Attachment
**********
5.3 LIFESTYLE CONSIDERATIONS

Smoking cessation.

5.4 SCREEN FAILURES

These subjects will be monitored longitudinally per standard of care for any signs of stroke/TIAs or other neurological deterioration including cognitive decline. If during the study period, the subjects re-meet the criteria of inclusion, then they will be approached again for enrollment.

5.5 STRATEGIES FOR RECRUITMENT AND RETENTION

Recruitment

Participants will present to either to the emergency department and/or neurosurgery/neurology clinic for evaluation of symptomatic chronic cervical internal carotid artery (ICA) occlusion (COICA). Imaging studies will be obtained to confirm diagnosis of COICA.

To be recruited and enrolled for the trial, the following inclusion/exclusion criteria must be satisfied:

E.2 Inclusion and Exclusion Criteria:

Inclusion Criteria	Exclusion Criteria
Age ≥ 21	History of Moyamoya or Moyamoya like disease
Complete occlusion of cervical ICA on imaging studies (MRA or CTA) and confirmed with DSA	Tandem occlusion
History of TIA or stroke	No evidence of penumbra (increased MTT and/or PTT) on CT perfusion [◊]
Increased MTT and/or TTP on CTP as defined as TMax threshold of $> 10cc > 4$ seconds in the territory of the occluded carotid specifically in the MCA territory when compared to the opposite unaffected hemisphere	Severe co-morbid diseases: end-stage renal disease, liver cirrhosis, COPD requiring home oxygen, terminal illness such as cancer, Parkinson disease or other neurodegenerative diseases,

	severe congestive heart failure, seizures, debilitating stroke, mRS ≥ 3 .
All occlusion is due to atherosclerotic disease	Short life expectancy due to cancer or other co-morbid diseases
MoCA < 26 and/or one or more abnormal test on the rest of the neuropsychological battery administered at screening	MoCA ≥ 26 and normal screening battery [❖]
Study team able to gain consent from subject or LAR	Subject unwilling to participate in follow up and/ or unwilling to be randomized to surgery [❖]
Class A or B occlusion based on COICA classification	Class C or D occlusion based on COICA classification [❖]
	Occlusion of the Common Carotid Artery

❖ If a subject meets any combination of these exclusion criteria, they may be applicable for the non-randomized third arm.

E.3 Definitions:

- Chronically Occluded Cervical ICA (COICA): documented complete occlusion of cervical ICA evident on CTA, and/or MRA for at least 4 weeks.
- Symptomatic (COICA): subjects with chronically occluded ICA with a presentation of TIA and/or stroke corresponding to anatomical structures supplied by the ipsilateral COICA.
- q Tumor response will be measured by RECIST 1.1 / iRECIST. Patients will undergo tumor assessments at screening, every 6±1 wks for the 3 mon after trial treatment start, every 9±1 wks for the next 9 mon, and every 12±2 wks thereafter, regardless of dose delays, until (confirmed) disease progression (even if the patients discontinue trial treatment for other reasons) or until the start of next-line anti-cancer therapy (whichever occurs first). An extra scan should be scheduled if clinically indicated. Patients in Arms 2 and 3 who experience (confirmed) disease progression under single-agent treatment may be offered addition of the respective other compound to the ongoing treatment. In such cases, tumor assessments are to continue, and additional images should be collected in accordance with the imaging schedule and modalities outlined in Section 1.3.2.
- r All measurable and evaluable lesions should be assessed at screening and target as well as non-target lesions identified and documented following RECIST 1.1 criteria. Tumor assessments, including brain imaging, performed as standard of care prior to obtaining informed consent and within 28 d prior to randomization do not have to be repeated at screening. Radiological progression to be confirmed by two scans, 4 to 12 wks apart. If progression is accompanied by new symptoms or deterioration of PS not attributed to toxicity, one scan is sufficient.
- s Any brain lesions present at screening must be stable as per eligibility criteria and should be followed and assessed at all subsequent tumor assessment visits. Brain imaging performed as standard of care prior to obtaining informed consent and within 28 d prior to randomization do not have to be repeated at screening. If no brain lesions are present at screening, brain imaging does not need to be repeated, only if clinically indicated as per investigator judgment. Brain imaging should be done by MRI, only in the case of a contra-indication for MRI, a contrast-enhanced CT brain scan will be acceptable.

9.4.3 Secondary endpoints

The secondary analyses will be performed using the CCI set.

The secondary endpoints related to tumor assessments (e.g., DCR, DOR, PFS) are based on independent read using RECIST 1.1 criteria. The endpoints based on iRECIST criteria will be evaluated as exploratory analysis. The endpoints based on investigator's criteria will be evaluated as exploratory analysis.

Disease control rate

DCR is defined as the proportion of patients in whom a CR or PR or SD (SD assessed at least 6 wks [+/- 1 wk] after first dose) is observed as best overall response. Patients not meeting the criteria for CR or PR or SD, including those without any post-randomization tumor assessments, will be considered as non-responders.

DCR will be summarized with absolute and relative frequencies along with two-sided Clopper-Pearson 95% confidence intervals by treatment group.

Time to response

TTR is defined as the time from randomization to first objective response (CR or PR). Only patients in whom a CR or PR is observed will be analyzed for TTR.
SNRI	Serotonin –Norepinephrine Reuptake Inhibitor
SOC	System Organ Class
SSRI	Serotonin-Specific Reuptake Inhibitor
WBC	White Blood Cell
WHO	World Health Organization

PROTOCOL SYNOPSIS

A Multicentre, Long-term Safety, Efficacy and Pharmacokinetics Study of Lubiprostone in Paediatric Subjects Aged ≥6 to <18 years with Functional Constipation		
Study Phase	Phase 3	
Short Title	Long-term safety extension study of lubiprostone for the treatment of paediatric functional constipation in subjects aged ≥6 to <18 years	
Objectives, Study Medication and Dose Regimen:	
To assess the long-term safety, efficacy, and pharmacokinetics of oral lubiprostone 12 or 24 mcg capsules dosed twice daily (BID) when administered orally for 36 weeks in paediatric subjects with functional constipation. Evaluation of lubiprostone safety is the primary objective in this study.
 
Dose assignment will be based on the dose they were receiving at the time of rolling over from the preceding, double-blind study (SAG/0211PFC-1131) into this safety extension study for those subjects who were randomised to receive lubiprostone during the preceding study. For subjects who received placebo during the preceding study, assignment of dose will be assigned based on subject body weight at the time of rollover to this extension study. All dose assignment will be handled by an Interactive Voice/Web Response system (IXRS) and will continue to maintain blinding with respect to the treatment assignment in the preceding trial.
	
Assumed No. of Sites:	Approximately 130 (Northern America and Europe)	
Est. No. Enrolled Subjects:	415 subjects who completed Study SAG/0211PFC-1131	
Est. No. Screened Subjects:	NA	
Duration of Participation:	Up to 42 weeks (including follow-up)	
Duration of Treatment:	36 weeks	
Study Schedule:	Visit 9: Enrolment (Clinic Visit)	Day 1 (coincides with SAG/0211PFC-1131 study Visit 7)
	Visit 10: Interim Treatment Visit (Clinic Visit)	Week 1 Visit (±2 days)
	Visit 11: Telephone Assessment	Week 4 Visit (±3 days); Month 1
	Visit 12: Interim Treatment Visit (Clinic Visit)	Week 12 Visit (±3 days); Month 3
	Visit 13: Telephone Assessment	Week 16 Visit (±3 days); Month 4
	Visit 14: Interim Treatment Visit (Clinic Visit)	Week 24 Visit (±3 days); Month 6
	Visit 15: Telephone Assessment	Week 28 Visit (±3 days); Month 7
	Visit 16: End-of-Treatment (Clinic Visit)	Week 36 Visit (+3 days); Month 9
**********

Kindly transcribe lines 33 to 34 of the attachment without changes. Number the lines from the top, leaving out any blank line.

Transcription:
DCR will be summarized with absolute and relative frequencies along with two-sided Clopper-Pearson 95% confidence intervals by treatment group.

Time to response